They use suits of armour because they can come alive and chop you!
...Which is essentially the explanation given in the post
Everyone needs to go to the site and see the stupid beak-face suit of armour... it's worth it.
Now I want an Albrecht armor lamp...
What an excellent answer to a very good question.
Or worse: They could contain an actual knight who's out to smite you uppity peasants.
Aren't suits of armor associated with chateauesque house styles?If I was going to build something that looked like a looked like a Victorian version of a medieval castle-- stone, arched doorways, large fireplaces, banqueting halls and so on, suits of armor would fit the mold.
(And yes, I've seen the Time Team special on Dover Castle, so I'm aware that that Chateauesque architecture is scarcely more authentic than the stark white marble versions of Roman and Greek polychrome statuary) It looks cool, if anachronistically so.
See also: Doctor Doom, Darth Vader.
That's how I feel. I always figured they were set pieces in haunted mansions because they historically would have been decorations in old mansions. I didn't think any further explanation was necessary. Still, The particular suit of armor that the post went over is pretty awesome. That's a wicked cool-looking helmet.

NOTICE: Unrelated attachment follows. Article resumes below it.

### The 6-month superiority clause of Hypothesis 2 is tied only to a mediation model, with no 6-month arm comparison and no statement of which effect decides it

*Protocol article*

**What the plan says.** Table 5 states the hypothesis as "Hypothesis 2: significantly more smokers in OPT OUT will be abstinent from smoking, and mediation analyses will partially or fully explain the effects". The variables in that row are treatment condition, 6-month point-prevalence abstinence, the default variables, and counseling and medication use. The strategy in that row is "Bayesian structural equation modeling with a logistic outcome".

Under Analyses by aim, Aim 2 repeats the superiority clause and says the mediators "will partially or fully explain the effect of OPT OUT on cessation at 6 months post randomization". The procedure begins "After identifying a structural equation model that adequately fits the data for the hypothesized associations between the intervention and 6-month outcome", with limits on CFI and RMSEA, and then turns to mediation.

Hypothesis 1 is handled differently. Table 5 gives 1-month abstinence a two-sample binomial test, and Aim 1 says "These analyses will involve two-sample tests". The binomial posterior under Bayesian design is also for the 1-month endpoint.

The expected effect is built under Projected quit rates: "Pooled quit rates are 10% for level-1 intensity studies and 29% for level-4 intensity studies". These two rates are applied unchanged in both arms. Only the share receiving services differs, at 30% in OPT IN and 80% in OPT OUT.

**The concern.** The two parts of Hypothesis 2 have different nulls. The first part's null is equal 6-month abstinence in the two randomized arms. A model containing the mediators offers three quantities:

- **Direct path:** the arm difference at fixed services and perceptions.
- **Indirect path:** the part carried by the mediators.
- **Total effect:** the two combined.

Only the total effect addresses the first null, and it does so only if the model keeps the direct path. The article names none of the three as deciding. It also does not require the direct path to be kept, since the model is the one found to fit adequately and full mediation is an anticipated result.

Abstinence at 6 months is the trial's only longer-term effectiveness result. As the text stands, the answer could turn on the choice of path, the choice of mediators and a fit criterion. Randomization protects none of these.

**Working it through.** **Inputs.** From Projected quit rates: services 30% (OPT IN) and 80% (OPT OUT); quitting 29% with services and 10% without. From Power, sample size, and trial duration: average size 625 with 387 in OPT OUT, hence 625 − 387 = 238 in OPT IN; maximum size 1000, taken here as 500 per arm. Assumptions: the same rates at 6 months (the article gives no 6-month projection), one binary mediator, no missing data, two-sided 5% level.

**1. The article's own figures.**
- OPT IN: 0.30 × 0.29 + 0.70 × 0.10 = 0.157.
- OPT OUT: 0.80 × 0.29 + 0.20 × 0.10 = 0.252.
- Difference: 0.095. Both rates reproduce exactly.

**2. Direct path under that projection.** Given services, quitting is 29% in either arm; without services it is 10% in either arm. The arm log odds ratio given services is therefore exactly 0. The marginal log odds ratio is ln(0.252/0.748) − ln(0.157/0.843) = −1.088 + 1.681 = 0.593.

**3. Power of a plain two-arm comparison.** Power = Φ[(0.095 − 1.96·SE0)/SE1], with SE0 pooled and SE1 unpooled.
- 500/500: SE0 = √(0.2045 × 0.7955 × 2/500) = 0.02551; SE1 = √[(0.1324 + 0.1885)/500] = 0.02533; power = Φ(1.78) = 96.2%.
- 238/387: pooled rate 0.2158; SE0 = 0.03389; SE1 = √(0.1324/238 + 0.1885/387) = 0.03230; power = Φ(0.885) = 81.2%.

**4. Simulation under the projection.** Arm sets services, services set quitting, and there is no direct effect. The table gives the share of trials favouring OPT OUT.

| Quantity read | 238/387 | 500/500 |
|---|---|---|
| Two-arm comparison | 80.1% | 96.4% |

Also, armor was really expensive. Would they actually have had rooms full of the stuff? And if so, would it really be used for decoration?
Yes and yes.
The modern version could be a garage of Ferraris or something like it.
Wealth means power and vice versa and those who have it always show it off.
Societies who officially look down on showing off your wealth (in a flashy way) will just devise more subtle ways.
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